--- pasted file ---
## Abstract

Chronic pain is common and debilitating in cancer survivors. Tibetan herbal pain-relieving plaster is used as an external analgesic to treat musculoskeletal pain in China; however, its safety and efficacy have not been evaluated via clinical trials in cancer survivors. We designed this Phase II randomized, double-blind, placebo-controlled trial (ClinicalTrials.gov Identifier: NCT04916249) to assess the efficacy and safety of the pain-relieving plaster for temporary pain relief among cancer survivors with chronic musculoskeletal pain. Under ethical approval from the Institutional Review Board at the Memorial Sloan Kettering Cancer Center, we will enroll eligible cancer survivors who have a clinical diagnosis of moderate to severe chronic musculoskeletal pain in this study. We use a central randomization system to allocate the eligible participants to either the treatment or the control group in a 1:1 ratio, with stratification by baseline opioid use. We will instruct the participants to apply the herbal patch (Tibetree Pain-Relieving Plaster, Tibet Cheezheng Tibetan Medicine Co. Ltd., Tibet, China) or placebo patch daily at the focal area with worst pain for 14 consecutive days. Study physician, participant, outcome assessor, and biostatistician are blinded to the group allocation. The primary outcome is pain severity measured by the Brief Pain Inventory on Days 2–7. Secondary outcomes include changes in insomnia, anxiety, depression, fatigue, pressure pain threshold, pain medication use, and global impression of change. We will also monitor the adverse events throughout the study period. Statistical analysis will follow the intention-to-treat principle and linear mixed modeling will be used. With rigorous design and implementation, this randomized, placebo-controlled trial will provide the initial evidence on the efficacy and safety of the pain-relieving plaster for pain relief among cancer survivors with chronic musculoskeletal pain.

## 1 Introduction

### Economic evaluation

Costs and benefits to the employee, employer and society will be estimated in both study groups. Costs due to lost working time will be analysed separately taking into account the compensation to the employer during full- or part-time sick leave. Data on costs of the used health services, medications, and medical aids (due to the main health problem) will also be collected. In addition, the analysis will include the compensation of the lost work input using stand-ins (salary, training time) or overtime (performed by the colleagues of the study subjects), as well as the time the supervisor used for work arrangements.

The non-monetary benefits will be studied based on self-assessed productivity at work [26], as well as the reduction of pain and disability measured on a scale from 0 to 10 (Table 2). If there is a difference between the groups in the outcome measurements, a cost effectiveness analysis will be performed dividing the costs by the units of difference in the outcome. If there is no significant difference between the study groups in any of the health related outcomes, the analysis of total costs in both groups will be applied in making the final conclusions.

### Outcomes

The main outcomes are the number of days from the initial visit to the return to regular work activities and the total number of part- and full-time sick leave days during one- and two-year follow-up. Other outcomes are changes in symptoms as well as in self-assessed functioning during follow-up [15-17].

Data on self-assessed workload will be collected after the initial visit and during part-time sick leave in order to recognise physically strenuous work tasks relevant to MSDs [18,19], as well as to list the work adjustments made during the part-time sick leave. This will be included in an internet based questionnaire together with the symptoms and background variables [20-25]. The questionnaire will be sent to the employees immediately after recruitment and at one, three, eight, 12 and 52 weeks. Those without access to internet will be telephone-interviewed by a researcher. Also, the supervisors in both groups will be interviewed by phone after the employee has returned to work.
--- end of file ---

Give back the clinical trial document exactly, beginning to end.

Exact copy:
## Abstract

Chronic pain is common and debilitating in cancer survivors. Tibetan herbal pain-relieving plaster is used as an external analgesic to treat musculoskeletal pain in China; however, its safety and efficacy have not been evaluated via clinical trials in cancer survivors. We designed this Phase II randomized, double-blind, placebo-controlled trial (ClinicalTrials.gov Identifier: NCT04916249) to assess the efficacy and safety of the pain-relieving plaster for temporary pain relief among cancer survivors with chronic musculoskeletal pain. Under ethical approval from the Institutional Review Board at the Memorial Sloan Kettering Cancer Center, we will enroll eligible cancer survivors who have a clinical diagnosis of moderate to severe chronic musculoskeletal pain in this study. We use a central randomization system to allocate the eligible participants to either the treatment or the control group in a 1:1 ratio, with stratification by baseline opioid use. We will instruct the participants to apply the herbal patch (Tibetree Pain-Relieving Plaster, Tibet Cheezheng Tibetan Medicine Co. Ltd., Tibet, China) or placebo patch daily at the focal area with worst pain for 14 consecutive days. Study physician, participant, outcome assessor, and biostatistician are blinded to the group allocation. The primary outcome is pain severity measured by the Brief Pain Inventory on Days 2–7. Secondary outcomes include changes in insomnia, anxiety, depression, fatigue, pressure pain threshold, pain medication use, and global impression of change. We will also monitor the adverse events throughout the study period. Statistical analysis will follow the intention-to-treat principle and linear mixed modeling will be used. With rigorous design and implementation, this randomized, placebo-controlled trial will provide the initial evidence on the efficacy and safety of the pain-relieving plaster for pain relief among cancer survivors with chronic musculoskeletal pain.

## 1 Introduction

### Economic evaluation

Costs and benefits to the employee, employer and society will be estimated in both study groups. Costs due to lost working time will be analysed separately taking into account the compensation to the employer during full- or part-time sick leave. Data on costs of the used health services, medications, and medical aids (due to the main health problem) will also be collected. In addition, the analysis will include the compensation of the lost work input using stand-ins (salary, training time) or overtime (performed by the colleagues of the study subjects), as well as the time the supervisor used for work arrangements.

The non-monetary benefits will be studied based on self-assessed productivity at work [26], as well as the reduction of pain and disability measured on a scale from 0 to 10 (Table 2). If there is a difference between the groups in the outcome measurements, a cost effectiveness analysis will be performed dividing the costs by the units of difference in the outcome. If there is no significant difference between the study groups in any of the health related outcomes, the analysis of total costs in both groups will be applied in making the final conclusions.

### Outcomes

The main outcomes are the number of days from the initial visit to the return to regular work activities and the total number of part- and full-time sick leave days during one- and two-year follow-up. Other outcomes are changes in symptoms as well as in self-assessed functioning during follow-up [15-17].

Data on self-assessed workload will be collected after the initial visit and during part-time sick leave in order to recognise physically strenuous work tasks relevant to MSDs [18,19], as well as to list the work adjustments made during the part-time sick leave. This will be included in an internet based questionnaire together with the symptoms and background variables [20-25]. The questionnaire will be sent to the employees immediately after recruitment and at one, three, eight, 12 and 52 weeks. Those without access to internet will be telephone-interviewed by a researcher. Also, the supervisors in both groups will be interviewed by phone after the employee has returned to work.